Writer: Tini Howard
Artist: Germán Peralta
Colorist: Jordie Bellaire
Letterer: VC’s Joe Sabino
Cover Artists: Andrea Sorrentino, Dean White
Editor: Wil Moss
Publisher: Marvel Comics
Blade. Spider-Woman. Wiccan. Winter Soldier. Spectrum. Angela. How could a group of such unrelated characters possibly come together? In this week’s Strikeforce, Marvel’s newest superteam materializes, and it’s still pretty unclear why.
Strikeforce is technically a War of the Realms spinoff, deriving its title from a trio of linked one-shot tie-ins that followed the basic concept of various factions of characters embarking on covert missions against Malekith’s armies. That’s more or less the premise here — when a group of heroes are framed for a crime and apprehended by the Avengers, it’s up to a sympathetic Blade to help them figure out who did them in, and why. While the plot of this new series does link to War of the Realms, calling back to the concept of the Black Bifrost (like the regular Bifrost, but for Dark Elves), it’s otherwise completely unconnected; only two of this new team (Blade and Winter Soldier) appeared in the aforementioned tie-ins.
Speaking of the team, it does seem fairly random in a way I assume will make sense as the story progresses. It’s not as disjointed as, say, the original Champions were, but there isn’t necessarily a logical throughline connecting them together. None of these characters have any particular history with one another, nor do their powers or specialities synergize in any obvious way, but I suppose that’s part of the fun of it? Besides, some of them (Wiccan and Monica Rambeau) happen to be among my favorite Marvel characters who sometimes vanish without a trace, so I’m not complaining about a new series that regularly features them.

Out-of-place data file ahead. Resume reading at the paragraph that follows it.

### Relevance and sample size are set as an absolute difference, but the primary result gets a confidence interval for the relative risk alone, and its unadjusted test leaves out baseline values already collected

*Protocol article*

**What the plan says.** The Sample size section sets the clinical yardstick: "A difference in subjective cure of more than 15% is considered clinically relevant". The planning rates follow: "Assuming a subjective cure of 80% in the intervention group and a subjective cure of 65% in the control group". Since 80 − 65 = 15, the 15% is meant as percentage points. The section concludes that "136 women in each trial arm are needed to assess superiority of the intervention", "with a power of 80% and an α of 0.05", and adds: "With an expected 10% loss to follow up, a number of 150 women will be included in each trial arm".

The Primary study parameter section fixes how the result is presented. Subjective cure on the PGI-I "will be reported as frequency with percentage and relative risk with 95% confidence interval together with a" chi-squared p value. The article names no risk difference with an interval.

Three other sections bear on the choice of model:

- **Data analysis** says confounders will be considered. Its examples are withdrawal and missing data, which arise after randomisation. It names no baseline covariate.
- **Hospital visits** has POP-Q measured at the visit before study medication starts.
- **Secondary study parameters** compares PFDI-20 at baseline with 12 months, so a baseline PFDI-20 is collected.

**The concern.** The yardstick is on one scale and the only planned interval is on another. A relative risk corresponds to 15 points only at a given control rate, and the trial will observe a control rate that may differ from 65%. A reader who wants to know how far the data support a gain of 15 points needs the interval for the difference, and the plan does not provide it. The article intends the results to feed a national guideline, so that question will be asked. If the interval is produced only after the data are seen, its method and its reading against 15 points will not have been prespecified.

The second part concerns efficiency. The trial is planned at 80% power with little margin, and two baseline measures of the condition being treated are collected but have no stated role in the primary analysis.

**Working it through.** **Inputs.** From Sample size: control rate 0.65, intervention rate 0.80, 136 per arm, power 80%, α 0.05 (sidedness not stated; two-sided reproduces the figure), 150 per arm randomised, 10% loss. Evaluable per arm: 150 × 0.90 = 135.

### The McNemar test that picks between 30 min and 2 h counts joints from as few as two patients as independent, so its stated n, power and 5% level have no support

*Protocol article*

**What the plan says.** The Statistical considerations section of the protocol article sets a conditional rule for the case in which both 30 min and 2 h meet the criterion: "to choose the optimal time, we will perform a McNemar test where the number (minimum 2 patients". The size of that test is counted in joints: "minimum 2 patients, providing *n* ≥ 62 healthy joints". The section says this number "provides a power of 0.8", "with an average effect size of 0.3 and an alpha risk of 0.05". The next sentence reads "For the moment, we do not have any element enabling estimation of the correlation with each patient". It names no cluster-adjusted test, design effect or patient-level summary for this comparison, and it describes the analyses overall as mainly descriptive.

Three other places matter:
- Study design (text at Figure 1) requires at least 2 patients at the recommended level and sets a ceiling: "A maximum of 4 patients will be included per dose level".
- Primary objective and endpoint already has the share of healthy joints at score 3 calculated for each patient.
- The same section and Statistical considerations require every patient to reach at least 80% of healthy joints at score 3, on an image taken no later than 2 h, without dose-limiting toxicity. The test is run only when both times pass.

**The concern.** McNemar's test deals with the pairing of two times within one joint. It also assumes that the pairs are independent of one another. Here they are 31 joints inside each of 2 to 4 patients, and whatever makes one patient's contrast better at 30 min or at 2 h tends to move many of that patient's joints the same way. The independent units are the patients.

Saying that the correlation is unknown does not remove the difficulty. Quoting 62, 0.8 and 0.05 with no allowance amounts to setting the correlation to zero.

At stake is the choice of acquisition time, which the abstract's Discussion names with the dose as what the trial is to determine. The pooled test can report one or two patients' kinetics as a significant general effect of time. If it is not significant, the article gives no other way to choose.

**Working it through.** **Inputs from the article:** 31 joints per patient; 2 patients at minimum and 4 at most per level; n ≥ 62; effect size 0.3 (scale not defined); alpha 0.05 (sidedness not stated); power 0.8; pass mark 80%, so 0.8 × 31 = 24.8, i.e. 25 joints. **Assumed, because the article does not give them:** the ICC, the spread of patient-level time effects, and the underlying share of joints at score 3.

A big triumph of this comic is that it doesn’t feel like it should work, but thanks to its capable creative team, it’s a fairly entertaining superhero comic with a dash of horror elements. Tini Howard has been making a big splash at Marvel recently, and Strikeforce feels pretty in line what the tone she’s established in her runs on Thanos and Death’s Head, combining the darker aspects of the former and the humorous action of the latter. (Also, Wiccan appears in Death’s Head with boyfriend Hulkling, so Howard clearly has an affection for those two.) The plot is still murky in some ways at this early point, but I trust Howard to make it all make sense by the end.
Artist Germán Peralta does a good job of pulling off the supernatural horror aspects of Strikeforce, with appropriately creepy imagery that never feels too gross or off-putting but just enough that it won’t alienate readers. In a comic filled with decapitations, dismemberment, and impalement, that’s pretty high praise. Colorist Jordie Bellaire, a veteran of (supernatural) horror herself, comes through with reliably good colors that run the gamut of tones from page-to-page, but especially reds that aren’t always just blood and gore! (But usually, they are.)